Development of the Wyodak Coalbed Methane Resource in the Powder River Basin
- T.L. Hower (Malkewicz Hueni Associates, Inc.) | J.E. Jones (Western Gas Resources, Inc.) | D.M. Goldstein (Western Gas Resources, Inc.) | W. Harbridge (Western Gas Resources, Inc.)
- Document ID
- Society of Petroleum Engineers
- SPE Annual Technical Conference and Exhibition, 5-8 October, Denver, Colorado
- Publication Date
- Document Type
- Conference Paper
- 2003. Society of Petroleum Engineers
- 4.1.5 Processing Equipment, 5.5.8 History Matching, 2.4.3 Sand/Solids Control, 5.7.2 Recovery Factors, 1.6 Drilling Operations, 5.5 Reservoir Simulation, 3 Production and Well Operations, 4.6 Natural Gas, 5.8.3 Coal Seam Gas
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Just over ten years ago, coal bed methane production from Wyoming's Powder River Basin was virtually non-existent. Today, total gas production from Powder River Basin coals is almost 1 Bcf per day from nearly 10,000 wells. This tremendous resource is unique compared to other commercial coalbed methane plays with gas content an order of magnitude lower, and reservoir permeability values several orders of magnitude higher than other producing coal bed plays.
This paper documents the results of an ongoing evaluation of the reservoir and production characteristics of the Wyodak coals located in the fairway of the Powder River Basin activity. Most of the drilling and production to date has focused on the Wyodak and equivalent coal horizons. A reservoir simulation model has been constructed covering 136 sections and including over 1300 wells. A detailed geological description and a large data base of core data and test results were used in the construction of the model. Historical gas production, water production, and reservoir pressure data were successfully matched from 1993 to the present during the calibration of the simulation model. The calibrated model was then used to evaluate optimum development strategies for this shallow, high permeability coal resource.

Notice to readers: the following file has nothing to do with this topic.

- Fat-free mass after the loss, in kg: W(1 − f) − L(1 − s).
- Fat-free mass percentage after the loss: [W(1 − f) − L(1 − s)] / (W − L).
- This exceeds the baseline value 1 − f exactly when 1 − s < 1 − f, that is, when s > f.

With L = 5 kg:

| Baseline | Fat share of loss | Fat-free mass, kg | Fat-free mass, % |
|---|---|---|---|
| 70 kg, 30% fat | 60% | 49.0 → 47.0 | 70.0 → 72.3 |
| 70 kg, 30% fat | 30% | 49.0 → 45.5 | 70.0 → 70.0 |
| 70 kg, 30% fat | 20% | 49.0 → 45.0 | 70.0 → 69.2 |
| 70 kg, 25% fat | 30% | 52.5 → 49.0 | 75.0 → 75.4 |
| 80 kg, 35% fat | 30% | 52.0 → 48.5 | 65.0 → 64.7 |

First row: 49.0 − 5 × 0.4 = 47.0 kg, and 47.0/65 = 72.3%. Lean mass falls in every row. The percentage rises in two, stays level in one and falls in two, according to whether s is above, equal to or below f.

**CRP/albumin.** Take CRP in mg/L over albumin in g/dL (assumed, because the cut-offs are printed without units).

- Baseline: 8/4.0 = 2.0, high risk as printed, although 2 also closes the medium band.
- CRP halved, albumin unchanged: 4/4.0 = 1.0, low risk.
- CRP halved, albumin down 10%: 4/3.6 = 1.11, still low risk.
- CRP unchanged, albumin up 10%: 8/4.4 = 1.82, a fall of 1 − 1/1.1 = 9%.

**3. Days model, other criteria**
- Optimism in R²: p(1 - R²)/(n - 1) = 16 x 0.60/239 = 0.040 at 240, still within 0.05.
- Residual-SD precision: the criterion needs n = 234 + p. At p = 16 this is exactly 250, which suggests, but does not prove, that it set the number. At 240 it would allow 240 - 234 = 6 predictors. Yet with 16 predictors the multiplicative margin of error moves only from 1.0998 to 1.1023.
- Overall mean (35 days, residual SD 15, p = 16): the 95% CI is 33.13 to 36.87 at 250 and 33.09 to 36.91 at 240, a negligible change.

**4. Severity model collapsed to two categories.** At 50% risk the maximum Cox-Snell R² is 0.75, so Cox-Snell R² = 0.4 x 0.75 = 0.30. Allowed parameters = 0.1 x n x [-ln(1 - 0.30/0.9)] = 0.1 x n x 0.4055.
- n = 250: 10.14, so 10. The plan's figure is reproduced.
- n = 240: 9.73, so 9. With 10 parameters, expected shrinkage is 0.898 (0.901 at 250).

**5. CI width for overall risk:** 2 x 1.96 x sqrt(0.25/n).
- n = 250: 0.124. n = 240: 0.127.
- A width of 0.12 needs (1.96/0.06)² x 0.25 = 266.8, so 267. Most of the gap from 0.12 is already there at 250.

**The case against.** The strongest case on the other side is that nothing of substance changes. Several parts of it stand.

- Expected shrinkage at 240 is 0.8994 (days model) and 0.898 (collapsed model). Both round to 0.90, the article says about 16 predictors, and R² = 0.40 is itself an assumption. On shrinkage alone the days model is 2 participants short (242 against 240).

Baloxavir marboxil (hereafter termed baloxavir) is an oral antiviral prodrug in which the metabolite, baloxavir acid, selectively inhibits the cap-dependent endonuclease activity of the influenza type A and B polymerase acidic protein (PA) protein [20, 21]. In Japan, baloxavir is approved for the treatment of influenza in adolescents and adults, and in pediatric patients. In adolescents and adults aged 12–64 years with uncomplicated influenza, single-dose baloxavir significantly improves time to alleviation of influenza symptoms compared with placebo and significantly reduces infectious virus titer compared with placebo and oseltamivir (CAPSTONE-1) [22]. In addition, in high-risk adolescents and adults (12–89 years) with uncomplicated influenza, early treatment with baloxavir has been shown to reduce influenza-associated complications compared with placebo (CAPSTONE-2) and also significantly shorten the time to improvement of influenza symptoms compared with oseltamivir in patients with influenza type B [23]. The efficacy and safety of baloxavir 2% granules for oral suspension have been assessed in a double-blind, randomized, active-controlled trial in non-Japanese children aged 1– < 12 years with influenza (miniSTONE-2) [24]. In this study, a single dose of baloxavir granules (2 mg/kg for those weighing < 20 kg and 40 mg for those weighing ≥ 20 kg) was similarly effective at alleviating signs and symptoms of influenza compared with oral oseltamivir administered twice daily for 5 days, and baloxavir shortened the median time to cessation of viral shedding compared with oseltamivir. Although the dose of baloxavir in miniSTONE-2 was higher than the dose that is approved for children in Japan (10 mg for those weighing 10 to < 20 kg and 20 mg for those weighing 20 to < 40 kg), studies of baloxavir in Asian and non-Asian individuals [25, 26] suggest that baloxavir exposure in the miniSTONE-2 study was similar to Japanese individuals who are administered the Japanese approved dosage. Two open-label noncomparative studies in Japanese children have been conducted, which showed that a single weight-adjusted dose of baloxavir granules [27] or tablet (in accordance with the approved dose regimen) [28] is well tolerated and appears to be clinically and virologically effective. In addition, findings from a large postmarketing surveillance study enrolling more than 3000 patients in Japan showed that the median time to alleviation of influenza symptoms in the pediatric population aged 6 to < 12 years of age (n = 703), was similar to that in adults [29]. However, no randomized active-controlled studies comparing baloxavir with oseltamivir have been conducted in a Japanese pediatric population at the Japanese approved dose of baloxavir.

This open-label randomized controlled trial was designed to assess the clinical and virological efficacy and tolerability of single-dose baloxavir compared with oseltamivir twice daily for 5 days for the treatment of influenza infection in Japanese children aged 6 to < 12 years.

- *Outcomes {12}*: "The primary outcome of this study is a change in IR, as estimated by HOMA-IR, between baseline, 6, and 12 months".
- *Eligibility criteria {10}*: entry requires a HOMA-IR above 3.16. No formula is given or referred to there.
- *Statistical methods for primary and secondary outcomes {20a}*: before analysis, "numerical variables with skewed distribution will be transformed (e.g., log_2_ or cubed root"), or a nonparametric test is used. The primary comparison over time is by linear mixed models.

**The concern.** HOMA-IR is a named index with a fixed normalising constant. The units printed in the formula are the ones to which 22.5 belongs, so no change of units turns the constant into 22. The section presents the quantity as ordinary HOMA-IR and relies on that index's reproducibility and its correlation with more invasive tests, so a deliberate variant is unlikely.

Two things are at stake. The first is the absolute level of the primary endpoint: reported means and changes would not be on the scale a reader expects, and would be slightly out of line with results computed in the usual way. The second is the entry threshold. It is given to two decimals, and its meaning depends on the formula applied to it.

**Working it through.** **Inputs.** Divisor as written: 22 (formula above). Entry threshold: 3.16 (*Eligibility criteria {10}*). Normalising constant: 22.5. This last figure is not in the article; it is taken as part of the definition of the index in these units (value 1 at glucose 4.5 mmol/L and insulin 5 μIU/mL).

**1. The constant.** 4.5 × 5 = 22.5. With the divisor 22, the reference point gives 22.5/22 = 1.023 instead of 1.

This paper discusses the production characteristics of the Wyodak coal, the impact of well spacing and well timing on the recovery factor, and the influence of outside factors such as recharge from the regional aquifer. Our results contradict conclusions reported in prior studies concerning the influx of water from adjacent sand horizons. In addition, the effects of multiple well interference and depletion of undrilled portions of the coal by existing wells are documented and discussed.
The first significant production from shallow coals in the Powder River Basin occurred in 1993. A total of 63 wells were drilled in the Marquiss area located in T48N R72W south of Gillette1. The amount of water withdrawal from this area was substantial, and a significant region of pressure drawdown occurred in the Wyodak coals. As a result of this pressure drawdown, gas production began and continued on a steady incline. Additional development of the coal resource followed rapidly, and over the next ten years the exploitation of the Wyodak coal seam would emerge as one of the most active gas plays in the world.
The subbituminous Wyodak coals of the Powder River Basin are dramatically different than other commercially developed coals. Gas contents are typically an order of magnitude (or more) lower than one would encounter, moisture content is high, ash content is low, and the coal permeability is several orders of magnitude higher than other commercial coal plays2. A 2001 study by the Potential Gas Agency estimates the total recoverable gas resource associated with coals in the Powder River Basin at 24 Tcf3.
The Wyodak interval of the Fort Union Formation contains the Anderson and Canyon coal seams. Prior to 2000, nearly all of the coalbed methane activity in the Powder River Basin focused on the Wyodak "fairway" located south of the city of Gillette. More recently, development activity has included the Big George coals to the west, and the exploitation of multiple coal seams to the north (Figure 1). The Wyodak coals have been developed at depths ranging from 250 feet to 1000 feet, while the stratigraphically higher Big George coals are found at depths of 900 feet or greater due to their location further west in the basin (Figure 2).
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